I avoided the $6 cover by snacking
and watching from the pizzeria
restaurant, above the bar and
performers. The band arrived
at approximately 8:40 PM,
Mike Dillon's Hairy Apes BMX.
My dinner arrived, salmon fettucini
with a nice pinot noir. The dark red
bass appears from the young man's
bass case, the young man with a
reggae look and "Jamaica" jacket.
Then another musician enters and
the drummer, in his Oklahoma t-shirt,
removes and sets up his equipment.
Then there's the large vibraphone. They
arrange the mic, speakers and many
equipment wires. But repair is needed
on the vibraphone. So they walk up to
retrieve "Super Glue," as indispensable
as duct-tape now. The band started at
10:05, 65 minutes late. The "punk rock" band
who lives in three states and larger cities.
They sing "All Fucked Up on An Acid Trip"
and the Seeing Eye Dog song.

At 10:40 three ladies on the small
wooden floor, barely large enough
for many dancers. I reminiscence.
I think of another Italian restaurant
where I worked, danced and drank
on a designated floor to modern
hard-rock, NW bands.


—Nicole Taylor

With her gray bun
in a patterned brown scarf,
she sits on a bench
reading a mystery novel
Killer Hair.

I'm sitting inside on a wood bench, watching
ominous clouds and increasing winds.

He sat beside her
reading geographical quizzes
to us over his striped glasses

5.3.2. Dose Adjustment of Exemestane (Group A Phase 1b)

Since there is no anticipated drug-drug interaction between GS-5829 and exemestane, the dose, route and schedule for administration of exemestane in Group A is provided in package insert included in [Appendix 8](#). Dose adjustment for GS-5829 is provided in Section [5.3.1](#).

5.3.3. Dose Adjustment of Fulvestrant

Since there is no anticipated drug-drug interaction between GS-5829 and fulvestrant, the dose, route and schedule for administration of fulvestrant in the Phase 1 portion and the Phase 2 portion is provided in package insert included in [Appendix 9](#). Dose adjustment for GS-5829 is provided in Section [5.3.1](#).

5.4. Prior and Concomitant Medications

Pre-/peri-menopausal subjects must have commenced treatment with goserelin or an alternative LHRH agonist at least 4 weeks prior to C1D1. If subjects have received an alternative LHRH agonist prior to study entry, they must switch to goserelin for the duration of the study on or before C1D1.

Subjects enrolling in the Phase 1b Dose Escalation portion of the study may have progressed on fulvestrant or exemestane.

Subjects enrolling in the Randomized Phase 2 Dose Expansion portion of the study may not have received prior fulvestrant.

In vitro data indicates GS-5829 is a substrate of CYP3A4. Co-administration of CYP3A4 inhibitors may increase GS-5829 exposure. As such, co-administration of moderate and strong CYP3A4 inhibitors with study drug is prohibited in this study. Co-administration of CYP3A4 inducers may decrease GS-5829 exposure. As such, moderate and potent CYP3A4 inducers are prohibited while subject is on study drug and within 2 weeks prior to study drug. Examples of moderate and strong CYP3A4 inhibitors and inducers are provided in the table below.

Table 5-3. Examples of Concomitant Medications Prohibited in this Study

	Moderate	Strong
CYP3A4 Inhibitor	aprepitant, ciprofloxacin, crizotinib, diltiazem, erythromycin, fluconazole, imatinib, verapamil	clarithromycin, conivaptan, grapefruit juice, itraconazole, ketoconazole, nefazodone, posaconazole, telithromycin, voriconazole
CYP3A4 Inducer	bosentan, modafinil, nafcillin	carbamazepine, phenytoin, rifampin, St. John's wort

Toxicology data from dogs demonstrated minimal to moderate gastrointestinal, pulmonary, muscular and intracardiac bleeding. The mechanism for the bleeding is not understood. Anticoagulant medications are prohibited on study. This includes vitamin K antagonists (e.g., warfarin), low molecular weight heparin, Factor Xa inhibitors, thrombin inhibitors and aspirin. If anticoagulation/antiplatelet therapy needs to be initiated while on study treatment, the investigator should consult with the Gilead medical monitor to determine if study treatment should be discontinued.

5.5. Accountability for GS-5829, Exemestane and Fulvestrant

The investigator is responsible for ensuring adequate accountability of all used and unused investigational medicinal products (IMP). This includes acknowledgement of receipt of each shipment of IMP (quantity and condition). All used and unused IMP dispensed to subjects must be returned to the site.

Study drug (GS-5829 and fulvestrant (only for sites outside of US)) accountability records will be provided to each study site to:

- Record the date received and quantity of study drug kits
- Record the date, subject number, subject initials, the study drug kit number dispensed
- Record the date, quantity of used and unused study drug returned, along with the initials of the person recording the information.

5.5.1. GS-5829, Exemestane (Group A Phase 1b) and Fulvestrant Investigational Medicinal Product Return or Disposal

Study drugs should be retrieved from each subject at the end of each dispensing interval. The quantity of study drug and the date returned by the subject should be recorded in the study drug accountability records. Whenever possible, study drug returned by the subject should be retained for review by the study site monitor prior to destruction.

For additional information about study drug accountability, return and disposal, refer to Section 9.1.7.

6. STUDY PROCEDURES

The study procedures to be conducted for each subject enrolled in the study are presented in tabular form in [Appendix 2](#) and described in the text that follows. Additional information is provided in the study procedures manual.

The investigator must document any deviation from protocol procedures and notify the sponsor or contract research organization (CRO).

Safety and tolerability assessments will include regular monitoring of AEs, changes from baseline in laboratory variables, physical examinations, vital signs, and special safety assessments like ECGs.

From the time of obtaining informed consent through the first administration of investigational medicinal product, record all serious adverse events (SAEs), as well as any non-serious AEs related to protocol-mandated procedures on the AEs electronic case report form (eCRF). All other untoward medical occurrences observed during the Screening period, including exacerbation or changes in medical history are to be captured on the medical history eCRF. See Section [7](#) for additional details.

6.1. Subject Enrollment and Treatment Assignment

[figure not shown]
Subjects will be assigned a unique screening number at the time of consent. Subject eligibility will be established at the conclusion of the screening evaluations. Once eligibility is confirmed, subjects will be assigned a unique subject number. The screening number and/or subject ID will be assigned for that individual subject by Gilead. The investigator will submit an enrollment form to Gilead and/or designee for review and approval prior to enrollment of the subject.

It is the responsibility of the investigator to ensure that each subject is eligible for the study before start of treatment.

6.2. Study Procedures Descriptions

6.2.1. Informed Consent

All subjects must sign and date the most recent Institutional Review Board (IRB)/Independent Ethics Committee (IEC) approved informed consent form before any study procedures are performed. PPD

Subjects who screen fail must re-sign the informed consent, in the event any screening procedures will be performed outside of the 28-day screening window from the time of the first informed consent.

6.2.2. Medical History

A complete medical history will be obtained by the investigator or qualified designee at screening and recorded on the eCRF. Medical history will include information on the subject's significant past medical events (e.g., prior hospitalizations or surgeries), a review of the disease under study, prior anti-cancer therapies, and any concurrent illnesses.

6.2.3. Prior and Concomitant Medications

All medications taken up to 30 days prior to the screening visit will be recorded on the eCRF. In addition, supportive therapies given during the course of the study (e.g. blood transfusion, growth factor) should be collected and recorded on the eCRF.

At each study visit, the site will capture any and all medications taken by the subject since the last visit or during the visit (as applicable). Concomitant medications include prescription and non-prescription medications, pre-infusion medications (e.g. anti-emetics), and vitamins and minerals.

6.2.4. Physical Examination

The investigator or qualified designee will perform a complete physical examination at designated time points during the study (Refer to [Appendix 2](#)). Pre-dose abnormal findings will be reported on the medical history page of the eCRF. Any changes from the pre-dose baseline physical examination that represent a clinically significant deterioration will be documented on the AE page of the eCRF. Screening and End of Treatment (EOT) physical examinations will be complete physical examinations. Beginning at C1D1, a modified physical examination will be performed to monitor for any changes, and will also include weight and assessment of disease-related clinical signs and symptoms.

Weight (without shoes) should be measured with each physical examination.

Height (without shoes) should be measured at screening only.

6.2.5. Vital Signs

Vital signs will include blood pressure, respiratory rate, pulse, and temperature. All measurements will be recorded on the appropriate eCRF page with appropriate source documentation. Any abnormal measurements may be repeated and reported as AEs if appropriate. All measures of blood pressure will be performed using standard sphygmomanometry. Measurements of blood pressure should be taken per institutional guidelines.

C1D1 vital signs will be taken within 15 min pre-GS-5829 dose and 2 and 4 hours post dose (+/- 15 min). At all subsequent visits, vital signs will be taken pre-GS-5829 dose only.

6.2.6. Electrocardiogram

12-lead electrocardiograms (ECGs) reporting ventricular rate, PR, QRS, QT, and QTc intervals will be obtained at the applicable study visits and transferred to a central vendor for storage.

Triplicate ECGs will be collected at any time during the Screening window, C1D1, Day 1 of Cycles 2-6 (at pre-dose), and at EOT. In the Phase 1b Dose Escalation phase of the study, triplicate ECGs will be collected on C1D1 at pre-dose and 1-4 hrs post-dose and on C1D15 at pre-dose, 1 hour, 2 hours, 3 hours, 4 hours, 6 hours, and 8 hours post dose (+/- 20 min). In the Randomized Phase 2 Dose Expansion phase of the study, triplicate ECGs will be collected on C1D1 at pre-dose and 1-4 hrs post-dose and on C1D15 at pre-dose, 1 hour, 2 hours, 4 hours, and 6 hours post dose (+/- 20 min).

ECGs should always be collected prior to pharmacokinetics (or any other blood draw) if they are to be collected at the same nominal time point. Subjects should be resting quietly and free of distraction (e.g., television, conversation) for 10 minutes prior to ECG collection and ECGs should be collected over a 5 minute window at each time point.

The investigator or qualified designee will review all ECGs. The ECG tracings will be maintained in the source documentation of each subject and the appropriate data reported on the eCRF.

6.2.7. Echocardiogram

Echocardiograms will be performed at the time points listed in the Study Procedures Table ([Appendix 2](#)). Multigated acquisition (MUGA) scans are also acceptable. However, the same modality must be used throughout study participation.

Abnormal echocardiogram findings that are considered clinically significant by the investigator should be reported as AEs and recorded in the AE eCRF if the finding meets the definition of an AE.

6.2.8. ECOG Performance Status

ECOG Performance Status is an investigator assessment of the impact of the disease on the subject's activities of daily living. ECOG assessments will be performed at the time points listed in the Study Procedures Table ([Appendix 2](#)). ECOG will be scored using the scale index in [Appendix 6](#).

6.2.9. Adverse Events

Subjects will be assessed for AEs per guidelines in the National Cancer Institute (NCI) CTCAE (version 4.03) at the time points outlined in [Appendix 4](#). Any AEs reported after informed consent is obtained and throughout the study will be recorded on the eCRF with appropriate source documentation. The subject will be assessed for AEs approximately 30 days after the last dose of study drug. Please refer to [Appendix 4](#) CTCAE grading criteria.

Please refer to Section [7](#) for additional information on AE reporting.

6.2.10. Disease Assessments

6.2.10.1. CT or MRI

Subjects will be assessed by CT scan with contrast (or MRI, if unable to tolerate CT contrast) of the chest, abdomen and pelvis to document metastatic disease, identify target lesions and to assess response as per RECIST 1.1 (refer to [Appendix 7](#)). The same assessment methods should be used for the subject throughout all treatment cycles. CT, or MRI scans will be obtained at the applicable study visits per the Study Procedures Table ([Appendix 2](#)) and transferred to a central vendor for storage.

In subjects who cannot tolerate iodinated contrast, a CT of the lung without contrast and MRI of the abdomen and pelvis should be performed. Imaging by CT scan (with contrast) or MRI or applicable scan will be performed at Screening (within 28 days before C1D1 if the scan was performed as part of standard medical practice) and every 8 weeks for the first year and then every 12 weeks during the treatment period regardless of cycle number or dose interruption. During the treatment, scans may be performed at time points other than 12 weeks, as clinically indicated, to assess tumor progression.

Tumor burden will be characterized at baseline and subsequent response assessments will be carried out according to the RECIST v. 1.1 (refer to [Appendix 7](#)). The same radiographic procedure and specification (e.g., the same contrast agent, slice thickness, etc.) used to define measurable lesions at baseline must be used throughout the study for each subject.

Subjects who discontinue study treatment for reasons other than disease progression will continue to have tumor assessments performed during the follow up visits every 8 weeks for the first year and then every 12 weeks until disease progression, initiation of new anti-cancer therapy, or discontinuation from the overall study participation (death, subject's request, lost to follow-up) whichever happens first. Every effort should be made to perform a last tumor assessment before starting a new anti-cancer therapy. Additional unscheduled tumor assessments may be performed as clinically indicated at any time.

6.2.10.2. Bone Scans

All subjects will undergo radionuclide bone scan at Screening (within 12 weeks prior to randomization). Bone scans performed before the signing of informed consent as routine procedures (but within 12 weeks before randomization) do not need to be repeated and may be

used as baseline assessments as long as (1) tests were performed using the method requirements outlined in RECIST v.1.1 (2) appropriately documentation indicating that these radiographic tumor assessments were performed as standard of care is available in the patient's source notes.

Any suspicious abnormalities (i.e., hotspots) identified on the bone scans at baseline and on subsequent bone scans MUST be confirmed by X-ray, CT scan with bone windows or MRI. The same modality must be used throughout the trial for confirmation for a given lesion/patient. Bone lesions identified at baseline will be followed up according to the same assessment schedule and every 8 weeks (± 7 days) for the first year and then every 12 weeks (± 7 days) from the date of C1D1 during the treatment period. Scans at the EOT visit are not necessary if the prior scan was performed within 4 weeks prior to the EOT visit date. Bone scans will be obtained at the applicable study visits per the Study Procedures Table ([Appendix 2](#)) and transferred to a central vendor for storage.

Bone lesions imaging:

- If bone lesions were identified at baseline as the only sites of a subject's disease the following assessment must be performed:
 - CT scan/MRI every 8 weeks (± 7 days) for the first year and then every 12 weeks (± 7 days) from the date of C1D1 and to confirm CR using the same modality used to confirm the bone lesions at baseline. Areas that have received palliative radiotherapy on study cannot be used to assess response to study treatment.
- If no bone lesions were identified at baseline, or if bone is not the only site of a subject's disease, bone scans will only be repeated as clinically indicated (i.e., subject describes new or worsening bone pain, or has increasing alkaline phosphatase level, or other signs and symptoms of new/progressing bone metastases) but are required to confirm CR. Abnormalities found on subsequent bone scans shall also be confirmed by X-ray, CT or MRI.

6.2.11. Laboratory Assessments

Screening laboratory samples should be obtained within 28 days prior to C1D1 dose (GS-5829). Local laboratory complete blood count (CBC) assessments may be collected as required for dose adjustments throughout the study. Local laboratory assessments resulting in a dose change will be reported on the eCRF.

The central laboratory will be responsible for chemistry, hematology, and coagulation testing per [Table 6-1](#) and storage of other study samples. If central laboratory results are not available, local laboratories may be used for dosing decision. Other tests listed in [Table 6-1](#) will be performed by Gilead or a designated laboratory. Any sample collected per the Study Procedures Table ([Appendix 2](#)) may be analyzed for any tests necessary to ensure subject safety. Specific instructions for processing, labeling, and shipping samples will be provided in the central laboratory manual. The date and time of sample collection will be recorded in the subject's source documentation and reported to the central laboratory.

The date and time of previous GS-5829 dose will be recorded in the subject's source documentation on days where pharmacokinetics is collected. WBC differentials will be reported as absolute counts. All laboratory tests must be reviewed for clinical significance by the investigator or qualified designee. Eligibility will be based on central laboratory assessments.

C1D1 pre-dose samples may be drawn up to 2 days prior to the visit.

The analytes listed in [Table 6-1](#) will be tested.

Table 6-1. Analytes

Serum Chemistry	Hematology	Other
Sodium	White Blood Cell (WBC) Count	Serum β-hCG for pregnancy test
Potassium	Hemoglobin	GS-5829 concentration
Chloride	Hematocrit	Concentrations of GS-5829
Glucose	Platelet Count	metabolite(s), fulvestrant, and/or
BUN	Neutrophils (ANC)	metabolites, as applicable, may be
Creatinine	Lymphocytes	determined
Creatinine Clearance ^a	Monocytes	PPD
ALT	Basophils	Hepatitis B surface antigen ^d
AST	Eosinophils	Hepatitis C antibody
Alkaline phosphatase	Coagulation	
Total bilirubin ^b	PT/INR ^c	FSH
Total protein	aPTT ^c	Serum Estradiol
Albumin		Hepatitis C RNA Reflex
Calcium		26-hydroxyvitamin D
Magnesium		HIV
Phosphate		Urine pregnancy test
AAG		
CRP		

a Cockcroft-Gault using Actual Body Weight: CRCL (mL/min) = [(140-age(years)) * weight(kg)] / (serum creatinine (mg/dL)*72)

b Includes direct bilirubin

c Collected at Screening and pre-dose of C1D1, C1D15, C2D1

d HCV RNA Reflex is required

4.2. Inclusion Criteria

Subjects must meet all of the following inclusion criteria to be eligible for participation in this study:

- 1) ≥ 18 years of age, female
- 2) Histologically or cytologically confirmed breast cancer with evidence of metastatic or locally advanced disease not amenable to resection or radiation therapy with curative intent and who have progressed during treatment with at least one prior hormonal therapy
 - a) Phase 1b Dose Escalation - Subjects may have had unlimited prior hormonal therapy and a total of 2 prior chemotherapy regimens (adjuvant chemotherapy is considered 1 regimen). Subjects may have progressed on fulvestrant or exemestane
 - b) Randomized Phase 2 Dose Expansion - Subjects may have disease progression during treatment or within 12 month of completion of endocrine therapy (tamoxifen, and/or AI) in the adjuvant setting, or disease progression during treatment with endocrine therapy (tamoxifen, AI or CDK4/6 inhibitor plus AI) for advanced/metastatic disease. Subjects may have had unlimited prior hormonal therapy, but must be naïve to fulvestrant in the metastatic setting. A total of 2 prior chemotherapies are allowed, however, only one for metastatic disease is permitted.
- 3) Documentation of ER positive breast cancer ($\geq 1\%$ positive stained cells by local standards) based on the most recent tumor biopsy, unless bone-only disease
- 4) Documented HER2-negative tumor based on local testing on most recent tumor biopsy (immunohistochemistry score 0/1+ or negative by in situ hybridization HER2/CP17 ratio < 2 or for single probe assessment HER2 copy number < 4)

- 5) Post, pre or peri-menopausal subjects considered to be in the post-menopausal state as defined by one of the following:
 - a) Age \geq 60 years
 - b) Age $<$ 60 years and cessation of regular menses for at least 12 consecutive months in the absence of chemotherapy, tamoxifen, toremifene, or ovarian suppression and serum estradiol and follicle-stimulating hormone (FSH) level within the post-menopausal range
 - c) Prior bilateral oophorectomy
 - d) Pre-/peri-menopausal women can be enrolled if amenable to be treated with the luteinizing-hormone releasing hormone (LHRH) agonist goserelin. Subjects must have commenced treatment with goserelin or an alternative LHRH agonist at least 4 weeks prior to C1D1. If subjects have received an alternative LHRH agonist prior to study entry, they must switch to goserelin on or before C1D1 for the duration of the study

matching her other scarf, paisley.

I think of how couples grow
so similar in appearance.

She offers him a piece of a homemade
cookie and smiles at me briefly, peacefully.

She watches him
as he walks to the men's room.

She watches over
their four matching black bags
with pink straps.

I think about a winning poem
of living peacefully.

I think about a sit-com episode,
an Everybody Loves Raymond episode
of the grandparents
eating and arguing peacefully.

    After I notice the luggage I think of two friends asking me
        "What is your favorite color?"


Thanks to Nicole Taylor of Eugene, Oregon, where we have several Snake Pals, for today's poetry! Nicole writes that she currently has no MFA's but many hopeful projects, a varieties of styles and a wide variety of subjects. She is an artist, a hiker, a poetry note taker, a sketcher, a volunteer and a dancer, formerly in Salem's DanceAbility.  Her poems have been accepted in BareBack Journal—an online Canadian journal; Boneshaker: A Bicycling Almanac; Camel Saloon; Cirque Journal; Denali Journal of Lane Community College; recently Eugene's 150th Birthday Poetry Collection Anthology, Four and Twenty Journal; Full of Crow; Gloom Cupboard; Haggard and Halloo; Just Another Art Movement Journal—New Zealand; KenAgain; Kerouac's Dog; Miller's Pond; Outlaw Poetry Network; Pemmican; Sketchbook; Snow Monkey; Symmetry Pebbles; Tiger's Eye; Watercourse Journal; West Wind Review; Yes (an anthology of the Silverton Poetry Association) and others. She has won bookstore gift certificates, workshop scholarships, a small online Beatnik contest, and respect from many Oregon poets. She blogs at, and at, a collection of Oregon poets with written and audio poetry available online through Lewis & Clark College in Portland.


Today's LittleNip:

A good poem always translates into heaven.

—B.Z. Niditch